Wednesday, April 1, 2009

CD of the Month - "Al Hood: Just A Little Taste"

CD of the Month
"Al Hood Plays the Writing of Dave Hanson - Just A Little Taste" (Al Hood) 2009

If you like Freddie Hubbard's meetings with Don Sebesky and Claus Ogerman, or Arturo Sandoval's collaboration with Michel Legrand, you'll love the Al Hood-Dave Hanson connection. Superb performances, lush arrangements (with strings & woodwinds), great sound quality, beautiful cover art and excellent liner notes by Thomas Cunnliffe.
My personal favorite tracks: "I Remember Clifford" (the best version since Sandoval's recording with the GRP All-Star Big Band in 1992), "Pure Imagination" (a tune I learned to love through Art Farmer's lyrical phrasing on Bob James' album "BJ 4" for CTI in 1976), "In the Wee Small Hours of the Morning," "Ceora" (the Lee Morgan bossa I selected for Claudio Roditi when producing his "Day Waves" CD for my JSR label back in 1991), "If I Loved You" and the originals by Pete Olstad and Dave Hanson, who wrote all the orchestral scores.

A masterful trumpeter with a wide range of experience in the jazz, classical, and academic arenas, Al Hood has previously recorded and/or performed with the Phil Collins Big Band, Curtis Fuller, and orchestras led by Ray Charles, Arturo Sandoval, and Richie Cole. He's a longtime member of the eclectic, classically oriented Denver Brass as well as its offshoot Aries Brass Quintet. And since 1999 he's been a full-time tenured Associate Professor of Trumpet at the University of Denver's Lamont School of Music, where he also directs the Lamont Jazz Ensemble and plays in several faculty jazz and classical ensembles.

With a schedule like this, Hood has found it challenging to tend to the matter of his own recording career. Last spring, however, the trumpeter and his Lamont colleague Dave Hanson, a pianist and arranger of note, found the time and the resources to tackle an ambitious orchestral project featuring Hanson's arrangements. The gorgeous results may be heard on "Just a Little Taste: Al Hood Plays the Writing of Dave Hanson," Hood's first date as a leader. The disc will be released on the Al Hood Music label on February 17.

"With my love of and inspiration drawn from the 1955 Clifford Brown with Strings LP," says Hood, "I've always dreamt of recording a strings album employing my favorite melodies and a great variety of styles. I truly didn't think it would be my first album, given the cost of such projects and the complexities of recording! The idea was simply a 'pie in the sky' notion when proposed to my colleague Dave Hanson. Dave's writing embodies the spirit of great writers such as Nelson Riddle, Johnny Mandel, and Don Sebesky, and I felt a collaboration would prove very fruitful. Without expectation, I applied for grant monies through my university, and when awarded partial funding, the long-dreamt project soon became a reality."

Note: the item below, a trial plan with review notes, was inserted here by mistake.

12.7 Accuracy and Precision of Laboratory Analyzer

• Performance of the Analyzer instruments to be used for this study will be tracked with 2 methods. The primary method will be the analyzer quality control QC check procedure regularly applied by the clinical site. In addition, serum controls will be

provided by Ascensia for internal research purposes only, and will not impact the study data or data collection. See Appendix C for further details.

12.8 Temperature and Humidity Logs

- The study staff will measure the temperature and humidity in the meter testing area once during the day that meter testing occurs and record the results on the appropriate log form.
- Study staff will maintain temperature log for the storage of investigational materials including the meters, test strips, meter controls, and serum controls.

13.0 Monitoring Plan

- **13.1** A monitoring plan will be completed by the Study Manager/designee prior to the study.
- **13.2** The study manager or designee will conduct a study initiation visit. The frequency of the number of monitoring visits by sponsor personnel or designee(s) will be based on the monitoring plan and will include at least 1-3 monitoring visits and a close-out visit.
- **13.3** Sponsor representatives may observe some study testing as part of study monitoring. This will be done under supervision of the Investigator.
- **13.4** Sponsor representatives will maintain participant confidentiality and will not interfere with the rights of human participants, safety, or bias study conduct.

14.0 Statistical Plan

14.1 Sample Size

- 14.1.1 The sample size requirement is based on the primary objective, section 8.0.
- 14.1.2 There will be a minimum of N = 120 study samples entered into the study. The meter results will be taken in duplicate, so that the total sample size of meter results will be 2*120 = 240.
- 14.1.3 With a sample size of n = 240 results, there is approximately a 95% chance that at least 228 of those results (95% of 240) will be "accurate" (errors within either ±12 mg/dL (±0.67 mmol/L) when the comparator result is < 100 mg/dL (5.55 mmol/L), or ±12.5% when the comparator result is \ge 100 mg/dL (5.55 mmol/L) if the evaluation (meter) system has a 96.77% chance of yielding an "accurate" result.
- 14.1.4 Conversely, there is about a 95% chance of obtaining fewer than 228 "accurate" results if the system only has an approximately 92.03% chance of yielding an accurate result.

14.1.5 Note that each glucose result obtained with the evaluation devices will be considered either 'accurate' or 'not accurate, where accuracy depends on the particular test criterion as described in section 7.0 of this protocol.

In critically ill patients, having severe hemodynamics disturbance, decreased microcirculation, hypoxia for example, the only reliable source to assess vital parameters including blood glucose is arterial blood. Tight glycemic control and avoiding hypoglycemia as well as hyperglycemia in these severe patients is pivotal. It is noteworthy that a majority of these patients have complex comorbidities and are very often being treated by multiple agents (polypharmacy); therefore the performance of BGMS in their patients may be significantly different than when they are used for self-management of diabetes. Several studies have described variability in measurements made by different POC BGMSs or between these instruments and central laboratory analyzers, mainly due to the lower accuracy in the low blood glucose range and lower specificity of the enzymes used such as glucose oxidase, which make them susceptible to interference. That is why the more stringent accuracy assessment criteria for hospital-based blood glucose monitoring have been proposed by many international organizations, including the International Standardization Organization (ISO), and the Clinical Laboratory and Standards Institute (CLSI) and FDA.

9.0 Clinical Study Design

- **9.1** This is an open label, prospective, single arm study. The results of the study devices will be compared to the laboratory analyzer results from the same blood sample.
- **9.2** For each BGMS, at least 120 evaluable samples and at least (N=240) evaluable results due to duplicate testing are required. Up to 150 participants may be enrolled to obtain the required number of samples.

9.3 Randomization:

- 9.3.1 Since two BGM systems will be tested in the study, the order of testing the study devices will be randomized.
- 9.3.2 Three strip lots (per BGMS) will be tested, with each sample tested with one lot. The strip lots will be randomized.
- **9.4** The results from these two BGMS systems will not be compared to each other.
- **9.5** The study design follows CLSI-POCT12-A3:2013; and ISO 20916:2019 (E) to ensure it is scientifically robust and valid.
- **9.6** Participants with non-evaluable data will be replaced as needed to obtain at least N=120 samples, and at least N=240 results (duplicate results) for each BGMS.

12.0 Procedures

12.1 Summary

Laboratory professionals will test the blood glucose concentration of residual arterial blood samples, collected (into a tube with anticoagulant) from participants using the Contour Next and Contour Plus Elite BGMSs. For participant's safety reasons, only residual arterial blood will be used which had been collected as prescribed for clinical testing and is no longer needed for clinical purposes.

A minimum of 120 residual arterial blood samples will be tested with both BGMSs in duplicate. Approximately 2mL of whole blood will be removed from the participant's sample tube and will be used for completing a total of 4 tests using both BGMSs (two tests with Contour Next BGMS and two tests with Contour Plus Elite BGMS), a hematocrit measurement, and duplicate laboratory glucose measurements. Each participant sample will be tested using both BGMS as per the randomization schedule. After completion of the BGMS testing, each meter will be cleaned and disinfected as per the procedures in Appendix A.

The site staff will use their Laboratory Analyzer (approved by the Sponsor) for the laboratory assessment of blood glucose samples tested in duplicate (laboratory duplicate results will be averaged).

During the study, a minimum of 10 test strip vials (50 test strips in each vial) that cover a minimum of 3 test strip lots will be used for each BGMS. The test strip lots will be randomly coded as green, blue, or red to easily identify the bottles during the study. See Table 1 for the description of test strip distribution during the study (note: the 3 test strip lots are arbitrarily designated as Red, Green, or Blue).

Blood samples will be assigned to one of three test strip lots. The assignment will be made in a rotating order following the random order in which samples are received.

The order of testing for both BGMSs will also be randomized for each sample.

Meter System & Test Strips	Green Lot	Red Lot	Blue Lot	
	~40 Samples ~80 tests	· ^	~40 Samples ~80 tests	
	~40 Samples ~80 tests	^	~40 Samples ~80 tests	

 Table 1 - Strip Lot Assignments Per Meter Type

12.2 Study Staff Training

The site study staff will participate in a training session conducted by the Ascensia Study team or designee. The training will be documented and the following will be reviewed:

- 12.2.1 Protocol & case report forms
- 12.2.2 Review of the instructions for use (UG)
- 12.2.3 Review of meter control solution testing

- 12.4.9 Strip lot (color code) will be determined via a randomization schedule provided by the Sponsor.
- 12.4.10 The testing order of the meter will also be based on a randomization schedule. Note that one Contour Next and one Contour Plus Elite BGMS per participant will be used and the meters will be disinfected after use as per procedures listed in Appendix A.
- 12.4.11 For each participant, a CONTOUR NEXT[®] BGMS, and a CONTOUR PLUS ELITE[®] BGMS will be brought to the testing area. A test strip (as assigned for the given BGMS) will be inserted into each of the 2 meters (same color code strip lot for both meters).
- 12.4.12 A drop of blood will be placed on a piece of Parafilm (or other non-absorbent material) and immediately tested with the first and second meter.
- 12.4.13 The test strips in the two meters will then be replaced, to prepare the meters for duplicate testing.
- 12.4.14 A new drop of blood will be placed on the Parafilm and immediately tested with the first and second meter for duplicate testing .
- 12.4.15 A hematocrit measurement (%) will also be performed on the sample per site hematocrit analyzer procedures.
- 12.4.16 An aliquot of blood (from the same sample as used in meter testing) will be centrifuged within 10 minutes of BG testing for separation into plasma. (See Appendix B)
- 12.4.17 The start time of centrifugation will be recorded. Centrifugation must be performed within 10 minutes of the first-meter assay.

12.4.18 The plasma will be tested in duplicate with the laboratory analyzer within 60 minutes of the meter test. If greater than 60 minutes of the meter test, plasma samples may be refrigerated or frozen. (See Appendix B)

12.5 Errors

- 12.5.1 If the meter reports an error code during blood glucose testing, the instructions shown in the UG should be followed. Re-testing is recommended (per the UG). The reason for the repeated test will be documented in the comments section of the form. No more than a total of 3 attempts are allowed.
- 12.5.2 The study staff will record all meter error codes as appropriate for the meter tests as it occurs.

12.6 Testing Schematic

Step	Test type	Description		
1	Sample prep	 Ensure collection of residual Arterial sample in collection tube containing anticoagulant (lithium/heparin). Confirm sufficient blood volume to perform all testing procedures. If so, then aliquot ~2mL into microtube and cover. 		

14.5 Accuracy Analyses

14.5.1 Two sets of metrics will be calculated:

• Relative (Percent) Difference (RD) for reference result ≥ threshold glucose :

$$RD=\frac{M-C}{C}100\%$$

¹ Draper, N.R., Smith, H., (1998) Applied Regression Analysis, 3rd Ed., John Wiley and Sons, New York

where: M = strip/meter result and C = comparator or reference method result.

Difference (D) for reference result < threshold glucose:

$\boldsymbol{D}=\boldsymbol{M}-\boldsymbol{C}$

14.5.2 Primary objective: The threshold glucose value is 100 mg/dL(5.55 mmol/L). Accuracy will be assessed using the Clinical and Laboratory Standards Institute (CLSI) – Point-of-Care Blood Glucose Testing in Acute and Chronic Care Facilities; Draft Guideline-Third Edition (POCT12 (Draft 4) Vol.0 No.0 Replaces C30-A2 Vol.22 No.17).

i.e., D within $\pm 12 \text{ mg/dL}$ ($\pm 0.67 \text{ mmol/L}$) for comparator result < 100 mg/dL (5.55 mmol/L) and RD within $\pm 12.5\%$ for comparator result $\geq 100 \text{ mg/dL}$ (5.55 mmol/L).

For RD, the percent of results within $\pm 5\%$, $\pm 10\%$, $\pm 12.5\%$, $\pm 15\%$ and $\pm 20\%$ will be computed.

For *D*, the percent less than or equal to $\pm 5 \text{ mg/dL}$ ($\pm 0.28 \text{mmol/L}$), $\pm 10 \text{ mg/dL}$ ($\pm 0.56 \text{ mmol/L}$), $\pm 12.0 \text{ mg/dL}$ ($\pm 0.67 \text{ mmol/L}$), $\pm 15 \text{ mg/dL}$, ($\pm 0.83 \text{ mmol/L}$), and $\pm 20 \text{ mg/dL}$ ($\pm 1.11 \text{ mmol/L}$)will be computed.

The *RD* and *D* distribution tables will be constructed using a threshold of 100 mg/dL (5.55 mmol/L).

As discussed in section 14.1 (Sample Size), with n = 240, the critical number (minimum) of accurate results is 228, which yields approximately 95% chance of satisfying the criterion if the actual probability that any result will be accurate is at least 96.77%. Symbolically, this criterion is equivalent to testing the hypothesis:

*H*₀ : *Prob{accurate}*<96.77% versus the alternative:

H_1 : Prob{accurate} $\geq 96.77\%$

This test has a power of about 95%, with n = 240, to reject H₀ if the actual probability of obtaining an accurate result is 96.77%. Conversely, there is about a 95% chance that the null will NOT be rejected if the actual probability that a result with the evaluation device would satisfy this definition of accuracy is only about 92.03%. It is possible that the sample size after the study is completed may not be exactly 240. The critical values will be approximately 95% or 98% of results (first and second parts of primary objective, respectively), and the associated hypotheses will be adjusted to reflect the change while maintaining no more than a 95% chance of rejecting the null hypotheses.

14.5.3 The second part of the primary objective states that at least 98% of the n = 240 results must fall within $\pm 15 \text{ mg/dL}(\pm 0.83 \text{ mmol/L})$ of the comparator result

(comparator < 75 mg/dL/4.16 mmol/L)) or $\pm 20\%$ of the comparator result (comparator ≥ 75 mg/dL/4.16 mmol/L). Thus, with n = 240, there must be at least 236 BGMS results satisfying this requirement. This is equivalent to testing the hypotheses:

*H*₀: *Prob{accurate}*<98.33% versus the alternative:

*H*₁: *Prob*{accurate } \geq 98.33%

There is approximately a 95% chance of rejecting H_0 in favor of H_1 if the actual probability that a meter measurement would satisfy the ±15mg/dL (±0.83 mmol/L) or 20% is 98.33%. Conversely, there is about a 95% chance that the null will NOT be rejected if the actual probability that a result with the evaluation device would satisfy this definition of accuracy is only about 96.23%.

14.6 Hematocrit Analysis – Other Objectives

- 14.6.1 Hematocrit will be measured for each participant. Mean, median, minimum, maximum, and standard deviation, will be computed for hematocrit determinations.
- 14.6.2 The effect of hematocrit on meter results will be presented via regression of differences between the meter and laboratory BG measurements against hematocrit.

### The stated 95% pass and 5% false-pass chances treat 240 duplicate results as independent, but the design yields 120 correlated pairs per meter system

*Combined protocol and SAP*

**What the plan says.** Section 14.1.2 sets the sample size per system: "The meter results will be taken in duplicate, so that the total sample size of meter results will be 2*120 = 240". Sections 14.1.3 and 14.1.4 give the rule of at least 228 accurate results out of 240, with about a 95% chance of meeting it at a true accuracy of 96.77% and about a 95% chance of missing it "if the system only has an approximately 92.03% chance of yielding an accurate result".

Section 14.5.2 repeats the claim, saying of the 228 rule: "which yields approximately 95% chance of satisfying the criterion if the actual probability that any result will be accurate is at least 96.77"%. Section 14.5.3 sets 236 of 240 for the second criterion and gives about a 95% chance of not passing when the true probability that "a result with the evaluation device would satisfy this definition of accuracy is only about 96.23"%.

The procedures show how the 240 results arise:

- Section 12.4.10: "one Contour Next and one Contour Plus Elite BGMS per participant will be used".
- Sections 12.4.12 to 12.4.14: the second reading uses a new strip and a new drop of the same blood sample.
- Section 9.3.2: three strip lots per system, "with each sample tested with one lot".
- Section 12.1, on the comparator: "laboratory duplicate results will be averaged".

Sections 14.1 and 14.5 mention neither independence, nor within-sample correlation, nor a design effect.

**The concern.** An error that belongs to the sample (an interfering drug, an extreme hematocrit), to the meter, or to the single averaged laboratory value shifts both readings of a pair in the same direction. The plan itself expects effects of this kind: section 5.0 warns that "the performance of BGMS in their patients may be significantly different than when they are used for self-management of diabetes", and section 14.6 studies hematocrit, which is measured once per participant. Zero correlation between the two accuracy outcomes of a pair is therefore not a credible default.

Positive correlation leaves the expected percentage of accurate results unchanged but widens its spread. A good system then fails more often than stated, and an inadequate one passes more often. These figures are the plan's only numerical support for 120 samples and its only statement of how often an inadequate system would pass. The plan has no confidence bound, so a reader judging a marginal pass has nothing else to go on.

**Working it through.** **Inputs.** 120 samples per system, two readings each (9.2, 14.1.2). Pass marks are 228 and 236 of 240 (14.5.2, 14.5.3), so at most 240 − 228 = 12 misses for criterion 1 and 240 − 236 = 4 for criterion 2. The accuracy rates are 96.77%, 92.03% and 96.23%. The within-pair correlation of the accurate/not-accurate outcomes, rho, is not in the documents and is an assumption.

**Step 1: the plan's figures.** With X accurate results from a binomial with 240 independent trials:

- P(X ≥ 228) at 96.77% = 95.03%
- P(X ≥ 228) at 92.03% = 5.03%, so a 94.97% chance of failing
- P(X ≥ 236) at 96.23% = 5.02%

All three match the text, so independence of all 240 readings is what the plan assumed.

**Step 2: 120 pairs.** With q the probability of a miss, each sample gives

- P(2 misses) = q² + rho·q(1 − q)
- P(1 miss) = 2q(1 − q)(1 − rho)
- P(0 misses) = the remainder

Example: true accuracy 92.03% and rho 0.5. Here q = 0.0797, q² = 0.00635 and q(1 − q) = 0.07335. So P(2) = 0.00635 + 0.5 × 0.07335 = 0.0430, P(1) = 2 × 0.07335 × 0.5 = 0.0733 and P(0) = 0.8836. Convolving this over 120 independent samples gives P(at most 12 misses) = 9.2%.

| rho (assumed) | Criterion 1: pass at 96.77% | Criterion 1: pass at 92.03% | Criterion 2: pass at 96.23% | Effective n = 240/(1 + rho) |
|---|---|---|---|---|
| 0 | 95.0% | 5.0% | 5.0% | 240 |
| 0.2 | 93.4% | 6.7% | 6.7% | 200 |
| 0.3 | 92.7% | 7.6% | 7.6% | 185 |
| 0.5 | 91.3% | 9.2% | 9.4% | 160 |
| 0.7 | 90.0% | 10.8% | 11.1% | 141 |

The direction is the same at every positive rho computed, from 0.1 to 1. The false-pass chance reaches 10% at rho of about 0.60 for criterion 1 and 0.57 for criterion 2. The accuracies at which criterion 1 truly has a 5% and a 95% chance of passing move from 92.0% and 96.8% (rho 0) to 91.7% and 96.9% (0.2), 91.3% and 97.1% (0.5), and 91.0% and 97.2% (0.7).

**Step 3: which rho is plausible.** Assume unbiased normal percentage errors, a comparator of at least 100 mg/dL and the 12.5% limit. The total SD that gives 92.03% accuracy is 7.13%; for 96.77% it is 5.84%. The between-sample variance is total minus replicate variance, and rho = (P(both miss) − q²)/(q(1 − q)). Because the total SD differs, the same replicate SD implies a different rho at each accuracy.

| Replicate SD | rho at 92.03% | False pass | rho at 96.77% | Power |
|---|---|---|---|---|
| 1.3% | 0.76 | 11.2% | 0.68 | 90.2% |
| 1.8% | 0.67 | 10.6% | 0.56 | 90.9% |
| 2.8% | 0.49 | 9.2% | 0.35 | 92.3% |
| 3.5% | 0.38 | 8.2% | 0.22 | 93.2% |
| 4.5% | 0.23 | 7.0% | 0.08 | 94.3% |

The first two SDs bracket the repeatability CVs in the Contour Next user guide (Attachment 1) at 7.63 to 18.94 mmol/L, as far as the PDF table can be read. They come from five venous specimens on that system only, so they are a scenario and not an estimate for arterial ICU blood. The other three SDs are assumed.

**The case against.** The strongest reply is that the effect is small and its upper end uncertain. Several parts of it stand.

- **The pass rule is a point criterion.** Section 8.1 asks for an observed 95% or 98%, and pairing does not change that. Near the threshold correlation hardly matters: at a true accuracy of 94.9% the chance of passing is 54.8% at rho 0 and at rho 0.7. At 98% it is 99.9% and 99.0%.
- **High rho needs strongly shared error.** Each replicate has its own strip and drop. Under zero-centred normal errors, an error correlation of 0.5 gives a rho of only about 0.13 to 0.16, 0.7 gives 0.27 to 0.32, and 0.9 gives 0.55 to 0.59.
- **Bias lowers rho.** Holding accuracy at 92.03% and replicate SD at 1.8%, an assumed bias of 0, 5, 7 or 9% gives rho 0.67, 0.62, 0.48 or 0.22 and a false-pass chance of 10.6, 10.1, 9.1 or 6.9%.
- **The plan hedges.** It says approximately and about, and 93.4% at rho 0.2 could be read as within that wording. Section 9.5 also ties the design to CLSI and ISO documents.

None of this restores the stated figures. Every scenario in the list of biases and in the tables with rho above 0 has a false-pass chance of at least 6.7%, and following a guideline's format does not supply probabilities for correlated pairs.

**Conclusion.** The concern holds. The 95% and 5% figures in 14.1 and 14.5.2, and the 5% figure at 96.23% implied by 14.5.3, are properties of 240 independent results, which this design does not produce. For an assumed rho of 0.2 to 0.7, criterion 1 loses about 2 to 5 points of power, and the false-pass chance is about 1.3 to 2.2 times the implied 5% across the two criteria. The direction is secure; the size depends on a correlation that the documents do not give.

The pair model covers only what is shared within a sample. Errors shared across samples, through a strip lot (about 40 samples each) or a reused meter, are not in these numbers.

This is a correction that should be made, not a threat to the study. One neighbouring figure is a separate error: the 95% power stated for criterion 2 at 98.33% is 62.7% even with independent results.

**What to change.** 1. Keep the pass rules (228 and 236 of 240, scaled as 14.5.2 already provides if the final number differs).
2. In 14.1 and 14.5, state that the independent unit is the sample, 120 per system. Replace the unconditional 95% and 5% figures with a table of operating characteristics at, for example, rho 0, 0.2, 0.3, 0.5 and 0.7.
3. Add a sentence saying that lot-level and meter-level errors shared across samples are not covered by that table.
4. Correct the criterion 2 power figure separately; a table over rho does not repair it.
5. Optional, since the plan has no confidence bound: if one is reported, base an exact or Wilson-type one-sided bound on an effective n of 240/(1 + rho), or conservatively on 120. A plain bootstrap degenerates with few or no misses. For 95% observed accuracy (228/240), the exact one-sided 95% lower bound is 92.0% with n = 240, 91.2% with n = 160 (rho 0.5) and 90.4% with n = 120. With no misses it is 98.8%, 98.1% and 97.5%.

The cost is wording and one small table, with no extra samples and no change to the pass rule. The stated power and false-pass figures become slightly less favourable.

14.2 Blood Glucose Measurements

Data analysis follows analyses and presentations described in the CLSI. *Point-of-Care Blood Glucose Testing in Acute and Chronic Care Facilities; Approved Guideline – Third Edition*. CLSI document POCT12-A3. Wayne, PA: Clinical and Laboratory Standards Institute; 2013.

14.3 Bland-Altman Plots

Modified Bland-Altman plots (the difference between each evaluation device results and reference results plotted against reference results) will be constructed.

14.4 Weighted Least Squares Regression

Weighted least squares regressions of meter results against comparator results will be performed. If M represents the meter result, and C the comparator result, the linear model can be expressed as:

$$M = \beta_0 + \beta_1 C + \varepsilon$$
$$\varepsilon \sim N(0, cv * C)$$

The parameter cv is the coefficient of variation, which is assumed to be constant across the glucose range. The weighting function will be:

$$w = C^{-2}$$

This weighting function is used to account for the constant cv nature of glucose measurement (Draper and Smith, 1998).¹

On the new CD, co-producers Hood and Hanson chose a richly varied repertoire of jazz and popular standards -- Lee Morgan's "Ceora," "Pure Imagination," "In the Wee Small Hours of the Morning," "If I Loved You" -- and originals by Hanson and trumpeter Pete Olstad. Hood's older brother Steve Hood provides the vocal on "Here's to Life," the CD's sole non-instrumental track.

"I Remember Clifford," Benny Golson's lyrical homage to Clifford Brown and Just a Little Taste's opening track, has special resonance for Al Hood. Brown has been one of his principal influences and is the subject of his doctoral dissertation in progress. In fact, Hood is a leading authority on the late, great trumpeter, and his extensive interviews with Brown's family, friends, and associates were used throughout Nick Catalano's 2000 biography, Clifford Brown: The Life and Art of the Legendary Jazz Trumpeter. His research will be utilized in a forthcoming video documentary by University of the Arts Professor Don Glanden, and he has been consulted by Jazz at Lincoln Center's Education Department for assistance with their Brown exhibit, now a part of the Nesuhi Ertegun Jazz Hall of Fame.

"Lyricist Jon Hendricks wrote glowingly of the 'warmth' of Brown's sound," says Hood. "That's what attracted me, and so many listeners, to him initially; his profound lyricism, articulate style, and extreme passion later revealed themselves to my ear. It sounds as if he is singing just to you through his trumpet. He draws you in with a voice that is difficult to ignore. That is his legacy, I believe, still to this day. This is something that I strive for in all of my performances -- to be able to touch someone emotionally through a musical phrase bathed in a highly distinctive voice."

Al Hood, 45, is a native of Rochester, NY who grew up in the nearby hamlet of Pumpkin Hook. He first picked up the trumpet at the age of 13, and a high school teacher loaned him albums by Clifford Brown and Lee Morgan. On his own, Hood began seeking out LPs by Miles Davis, Clark Terry, Freddie Hubbard, John Coltrane, and Dexter Gordon.

Hood holds a Bachelor of Music degree from the University of Kentucky and a Master of Music from Northern Illinois University. Before joining the faculty of the University of Denver, he taught jazz trumpet and musicology at the University of Miami, and music at the University of Texas at Austin and the University of Richmond in Virginia. He has also offered clinics at dozens of institutions in the U.S. and abroad.

But Hood is never far from the stage. He plans a spring CD release event at Denver's Dazzle Restaurant and Lounge, where he frequently performs with the Ken Walker Sextet.

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